Parents Work Less After Kids Leave Home
When children grow up and become financially independent, how do parents adjust their finances? Are they finally spending money on themselves? Saving more for retirement? Paying down debt?
No one has come up with a convincing answer yet. Especially puzzling is that past research has shown that parents seem to reduce their consumption after the adult children move out. Yet there’s no evidence that much of the extra money is going into 401(k)s. So what’s going on?
A new study for the first time finds a missing puzzle piece: parents, freed from the obligation to support their children, are choosing to work less.
Parents work one to two hours less per week after their adult children leave home for good, according to researchers at the American Enterprise Institute and the Center for Retirement Research.
Consistent with this finding, their household income declines roughly 4 percent because they’re working fewer hours or finding less demanding jobs with lower pay.
Reaching this conclusion required a series of steps. First, the researchers broadened the definitions of saving and consumption used in earlier studies to see if that shed any light on the issue. Finally, they looked at the parents’ decisions about work.
In the past, the estimates of saving had largely been confined to putting money in 401(k)s. Perhaps something could be learned by counting paying off a mortgage or other debts as a form of saving. But the researchers still found no evidence parents are paying their debts off faster after the kids leave.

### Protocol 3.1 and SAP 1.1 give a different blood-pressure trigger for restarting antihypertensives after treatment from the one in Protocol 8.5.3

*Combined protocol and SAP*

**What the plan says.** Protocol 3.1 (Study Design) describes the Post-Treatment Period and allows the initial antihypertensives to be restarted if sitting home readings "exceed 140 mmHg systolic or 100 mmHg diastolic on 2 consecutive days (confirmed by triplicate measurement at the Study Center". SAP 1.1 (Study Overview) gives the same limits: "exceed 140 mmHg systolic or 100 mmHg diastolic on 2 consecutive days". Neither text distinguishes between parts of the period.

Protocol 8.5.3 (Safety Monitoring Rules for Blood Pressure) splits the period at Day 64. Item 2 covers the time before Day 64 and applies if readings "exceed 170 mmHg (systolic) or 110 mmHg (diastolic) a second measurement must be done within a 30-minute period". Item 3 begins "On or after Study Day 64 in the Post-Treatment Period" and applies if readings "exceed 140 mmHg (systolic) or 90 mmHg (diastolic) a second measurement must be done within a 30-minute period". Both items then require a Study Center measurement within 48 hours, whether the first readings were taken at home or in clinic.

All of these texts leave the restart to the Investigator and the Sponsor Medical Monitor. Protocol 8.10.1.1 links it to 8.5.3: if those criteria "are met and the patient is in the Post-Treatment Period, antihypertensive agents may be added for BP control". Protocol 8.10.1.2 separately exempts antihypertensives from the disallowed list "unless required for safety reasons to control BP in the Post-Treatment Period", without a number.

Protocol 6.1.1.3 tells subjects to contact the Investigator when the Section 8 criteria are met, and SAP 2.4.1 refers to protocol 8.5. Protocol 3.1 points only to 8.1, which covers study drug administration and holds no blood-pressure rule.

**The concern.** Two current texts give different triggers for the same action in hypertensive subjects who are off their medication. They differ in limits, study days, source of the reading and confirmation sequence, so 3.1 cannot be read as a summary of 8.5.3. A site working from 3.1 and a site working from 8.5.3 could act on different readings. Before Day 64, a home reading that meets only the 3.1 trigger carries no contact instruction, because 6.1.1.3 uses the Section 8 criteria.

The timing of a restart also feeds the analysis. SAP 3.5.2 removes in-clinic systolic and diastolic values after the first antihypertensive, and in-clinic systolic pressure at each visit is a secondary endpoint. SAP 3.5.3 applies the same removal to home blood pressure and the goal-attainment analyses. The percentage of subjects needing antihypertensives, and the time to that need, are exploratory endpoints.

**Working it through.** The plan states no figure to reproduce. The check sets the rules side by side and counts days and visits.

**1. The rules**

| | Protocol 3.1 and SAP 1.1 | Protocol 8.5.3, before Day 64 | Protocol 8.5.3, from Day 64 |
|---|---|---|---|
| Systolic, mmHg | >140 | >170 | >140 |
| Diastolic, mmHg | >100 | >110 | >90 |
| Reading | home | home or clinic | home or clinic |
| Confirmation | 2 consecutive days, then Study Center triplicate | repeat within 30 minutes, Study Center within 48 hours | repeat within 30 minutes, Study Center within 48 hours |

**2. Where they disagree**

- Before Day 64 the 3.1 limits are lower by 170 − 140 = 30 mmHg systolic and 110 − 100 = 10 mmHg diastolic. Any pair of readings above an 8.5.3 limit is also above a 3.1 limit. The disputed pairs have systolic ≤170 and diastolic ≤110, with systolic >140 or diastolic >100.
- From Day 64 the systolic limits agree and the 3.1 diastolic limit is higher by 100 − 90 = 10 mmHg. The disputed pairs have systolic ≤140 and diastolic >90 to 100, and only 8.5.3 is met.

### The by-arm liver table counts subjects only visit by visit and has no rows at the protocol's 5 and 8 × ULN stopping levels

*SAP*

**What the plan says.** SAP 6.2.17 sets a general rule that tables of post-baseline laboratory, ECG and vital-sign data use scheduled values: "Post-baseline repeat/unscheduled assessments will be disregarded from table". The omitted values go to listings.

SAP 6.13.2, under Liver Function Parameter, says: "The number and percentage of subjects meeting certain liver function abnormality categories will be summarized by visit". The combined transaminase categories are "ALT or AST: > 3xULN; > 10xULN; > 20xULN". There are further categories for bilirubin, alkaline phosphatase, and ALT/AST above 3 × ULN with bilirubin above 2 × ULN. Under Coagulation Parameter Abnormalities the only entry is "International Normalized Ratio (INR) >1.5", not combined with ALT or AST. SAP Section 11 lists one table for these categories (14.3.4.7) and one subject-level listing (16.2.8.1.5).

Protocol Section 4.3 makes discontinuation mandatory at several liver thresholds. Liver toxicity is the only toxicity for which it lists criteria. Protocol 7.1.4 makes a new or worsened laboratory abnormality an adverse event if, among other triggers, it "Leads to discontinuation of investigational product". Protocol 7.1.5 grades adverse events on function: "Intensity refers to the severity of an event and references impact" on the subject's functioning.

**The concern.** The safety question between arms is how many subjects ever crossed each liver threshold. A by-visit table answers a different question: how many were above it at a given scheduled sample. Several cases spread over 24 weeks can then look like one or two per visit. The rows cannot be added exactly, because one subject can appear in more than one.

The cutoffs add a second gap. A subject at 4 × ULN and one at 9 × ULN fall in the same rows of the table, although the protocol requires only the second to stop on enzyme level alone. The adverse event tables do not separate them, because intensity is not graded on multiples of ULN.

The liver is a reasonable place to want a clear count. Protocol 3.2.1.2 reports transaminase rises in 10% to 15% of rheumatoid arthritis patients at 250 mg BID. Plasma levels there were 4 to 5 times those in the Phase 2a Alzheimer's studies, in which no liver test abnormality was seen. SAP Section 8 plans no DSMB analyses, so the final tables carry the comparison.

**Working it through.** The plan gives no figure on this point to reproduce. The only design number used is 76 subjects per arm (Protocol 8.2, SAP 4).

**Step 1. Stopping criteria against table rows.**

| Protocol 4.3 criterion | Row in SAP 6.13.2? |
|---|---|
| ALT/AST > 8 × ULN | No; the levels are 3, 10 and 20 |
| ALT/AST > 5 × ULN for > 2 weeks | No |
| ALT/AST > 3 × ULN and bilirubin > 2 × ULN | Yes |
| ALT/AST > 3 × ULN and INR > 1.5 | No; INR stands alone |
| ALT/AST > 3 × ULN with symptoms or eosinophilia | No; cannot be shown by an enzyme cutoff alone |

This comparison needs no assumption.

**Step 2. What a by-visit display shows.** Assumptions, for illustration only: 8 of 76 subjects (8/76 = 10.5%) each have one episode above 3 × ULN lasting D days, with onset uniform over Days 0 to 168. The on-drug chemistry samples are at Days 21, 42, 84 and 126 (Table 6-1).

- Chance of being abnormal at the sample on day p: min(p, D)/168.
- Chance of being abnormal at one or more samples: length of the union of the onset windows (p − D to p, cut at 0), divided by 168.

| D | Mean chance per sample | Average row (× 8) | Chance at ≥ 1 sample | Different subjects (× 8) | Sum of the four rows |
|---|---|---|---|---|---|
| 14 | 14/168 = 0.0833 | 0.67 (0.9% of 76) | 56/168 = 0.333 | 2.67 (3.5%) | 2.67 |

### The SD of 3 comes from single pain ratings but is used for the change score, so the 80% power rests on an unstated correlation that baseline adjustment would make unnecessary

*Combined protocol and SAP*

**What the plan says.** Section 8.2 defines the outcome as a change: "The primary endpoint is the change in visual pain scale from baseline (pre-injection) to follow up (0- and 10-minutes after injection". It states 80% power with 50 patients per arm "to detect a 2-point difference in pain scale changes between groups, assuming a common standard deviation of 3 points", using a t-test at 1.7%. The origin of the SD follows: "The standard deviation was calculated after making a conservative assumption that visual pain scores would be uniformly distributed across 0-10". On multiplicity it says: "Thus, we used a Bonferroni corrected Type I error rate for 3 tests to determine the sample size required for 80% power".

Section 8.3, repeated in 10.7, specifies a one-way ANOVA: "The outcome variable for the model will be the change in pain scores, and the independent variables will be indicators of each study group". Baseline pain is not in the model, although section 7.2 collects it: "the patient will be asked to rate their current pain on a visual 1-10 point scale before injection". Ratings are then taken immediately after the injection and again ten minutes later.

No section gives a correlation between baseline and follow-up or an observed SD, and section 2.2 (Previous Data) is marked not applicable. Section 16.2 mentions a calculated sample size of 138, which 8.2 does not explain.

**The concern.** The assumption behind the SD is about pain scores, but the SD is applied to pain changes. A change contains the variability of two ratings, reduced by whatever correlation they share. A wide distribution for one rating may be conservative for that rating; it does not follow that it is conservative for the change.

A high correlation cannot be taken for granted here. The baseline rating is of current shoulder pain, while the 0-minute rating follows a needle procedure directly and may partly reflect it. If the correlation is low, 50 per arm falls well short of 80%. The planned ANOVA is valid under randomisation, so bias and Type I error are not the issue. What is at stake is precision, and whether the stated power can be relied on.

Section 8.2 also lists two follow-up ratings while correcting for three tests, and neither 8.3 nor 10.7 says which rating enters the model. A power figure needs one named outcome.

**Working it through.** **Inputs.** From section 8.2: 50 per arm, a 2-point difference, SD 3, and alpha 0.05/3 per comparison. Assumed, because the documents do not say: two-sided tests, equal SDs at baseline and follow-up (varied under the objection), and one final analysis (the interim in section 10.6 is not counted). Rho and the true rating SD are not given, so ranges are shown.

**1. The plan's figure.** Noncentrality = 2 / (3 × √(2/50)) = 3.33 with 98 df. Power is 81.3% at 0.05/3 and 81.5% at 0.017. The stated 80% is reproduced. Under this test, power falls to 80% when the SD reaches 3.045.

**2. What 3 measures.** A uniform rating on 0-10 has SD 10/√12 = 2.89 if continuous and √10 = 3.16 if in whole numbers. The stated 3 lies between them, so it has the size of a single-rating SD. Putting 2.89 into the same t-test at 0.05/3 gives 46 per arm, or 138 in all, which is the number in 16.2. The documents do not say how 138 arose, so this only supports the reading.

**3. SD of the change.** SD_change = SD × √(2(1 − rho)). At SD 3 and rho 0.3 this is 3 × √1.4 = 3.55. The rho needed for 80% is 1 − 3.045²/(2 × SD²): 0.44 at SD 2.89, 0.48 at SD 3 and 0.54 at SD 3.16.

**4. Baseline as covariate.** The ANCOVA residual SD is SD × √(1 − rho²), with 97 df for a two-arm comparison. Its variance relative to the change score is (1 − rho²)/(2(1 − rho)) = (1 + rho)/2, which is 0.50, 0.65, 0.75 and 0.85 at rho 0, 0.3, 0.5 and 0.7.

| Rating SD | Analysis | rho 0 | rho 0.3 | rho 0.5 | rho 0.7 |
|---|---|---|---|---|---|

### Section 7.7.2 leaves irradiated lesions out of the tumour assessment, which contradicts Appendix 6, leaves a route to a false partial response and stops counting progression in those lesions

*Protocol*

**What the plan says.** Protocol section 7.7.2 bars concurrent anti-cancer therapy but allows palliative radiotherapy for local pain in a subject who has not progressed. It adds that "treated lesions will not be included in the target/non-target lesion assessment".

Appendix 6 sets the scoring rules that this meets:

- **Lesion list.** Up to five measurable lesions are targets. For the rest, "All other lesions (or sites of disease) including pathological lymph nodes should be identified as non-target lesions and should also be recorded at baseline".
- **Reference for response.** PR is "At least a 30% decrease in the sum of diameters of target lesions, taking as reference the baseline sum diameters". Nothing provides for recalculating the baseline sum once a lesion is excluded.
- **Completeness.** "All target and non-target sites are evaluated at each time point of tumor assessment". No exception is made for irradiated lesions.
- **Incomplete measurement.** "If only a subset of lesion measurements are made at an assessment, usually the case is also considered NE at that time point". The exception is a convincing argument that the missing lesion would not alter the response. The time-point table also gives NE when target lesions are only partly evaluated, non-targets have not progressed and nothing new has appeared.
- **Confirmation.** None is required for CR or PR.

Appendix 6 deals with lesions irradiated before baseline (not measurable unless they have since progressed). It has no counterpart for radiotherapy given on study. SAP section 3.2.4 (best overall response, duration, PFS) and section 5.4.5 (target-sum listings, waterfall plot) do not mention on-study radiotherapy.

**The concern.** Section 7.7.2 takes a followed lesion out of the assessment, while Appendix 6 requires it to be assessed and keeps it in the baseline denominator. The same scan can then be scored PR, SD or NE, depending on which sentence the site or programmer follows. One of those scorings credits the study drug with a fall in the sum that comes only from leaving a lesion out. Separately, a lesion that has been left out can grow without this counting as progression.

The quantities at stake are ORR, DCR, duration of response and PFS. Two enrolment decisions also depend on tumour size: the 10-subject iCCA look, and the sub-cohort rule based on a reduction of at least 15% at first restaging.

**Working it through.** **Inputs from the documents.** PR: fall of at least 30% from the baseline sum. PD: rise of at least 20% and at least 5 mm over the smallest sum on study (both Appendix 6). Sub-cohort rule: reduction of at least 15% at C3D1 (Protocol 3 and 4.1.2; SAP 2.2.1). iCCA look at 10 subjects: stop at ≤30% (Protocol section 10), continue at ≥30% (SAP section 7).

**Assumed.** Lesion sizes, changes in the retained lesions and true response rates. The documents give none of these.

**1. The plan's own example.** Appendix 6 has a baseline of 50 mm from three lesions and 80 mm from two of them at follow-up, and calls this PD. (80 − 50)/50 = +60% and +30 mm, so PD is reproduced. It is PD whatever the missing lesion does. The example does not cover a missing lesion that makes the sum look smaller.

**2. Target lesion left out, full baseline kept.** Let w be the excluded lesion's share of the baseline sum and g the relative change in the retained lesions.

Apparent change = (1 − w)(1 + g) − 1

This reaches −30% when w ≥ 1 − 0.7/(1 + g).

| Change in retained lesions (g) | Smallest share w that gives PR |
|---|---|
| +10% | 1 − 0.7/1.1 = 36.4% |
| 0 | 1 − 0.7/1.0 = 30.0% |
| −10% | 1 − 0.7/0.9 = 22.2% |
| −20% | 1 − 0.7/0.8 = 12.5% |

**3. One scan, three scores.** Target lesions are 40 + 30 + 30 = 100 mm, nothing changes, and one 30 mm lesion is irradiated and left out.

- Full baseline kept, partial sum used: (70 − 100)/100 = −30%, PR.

So where is that extra money going?
Another possibility is that past research showing that empty nesters spend less might be overlooking something. It’s possible that they are still helping their ostensibly independent adult children with rent, down payments, or student loans. But even under this broader definition of spending, parents, on average, give little or no money to the kids after they move out.
After many years of working and raising children, empty nesters seem to be taking advantage of their freedom to choose leisure over work. So that’s one reason they are spending less, but not saving more.
To read this research brief, authored by Andrew Biggs, Anqi Chen, and Alicia Munnell, see “Do Households Save More When the Kids Leave? Take Two.”
The research reported herein was derived in whole or in part from research activities performed pursuant to a grant from the U.S. Social Security Administration (SSA) funded as part of the Retirement and Disability Research Consortium. The opinions and conclusions expressed are solely those of the authors and do not represent the opinions or policy of SSA, any agency of the federal government, or Boston College. Neither the United States Government nor any agency thereof, nor any of their employees, make any warranty, express or implied, or assumes any legal liability or responsibility for the accuracy, completeness, or usefulness of the contents of this report. Reference herein to any specific commercial product, process or service by trade name, trademark, manufacturer, or otherwise does not necessarily constitute or imply endorsement, recommendation or favoring by the United States Government or any agency thereof.
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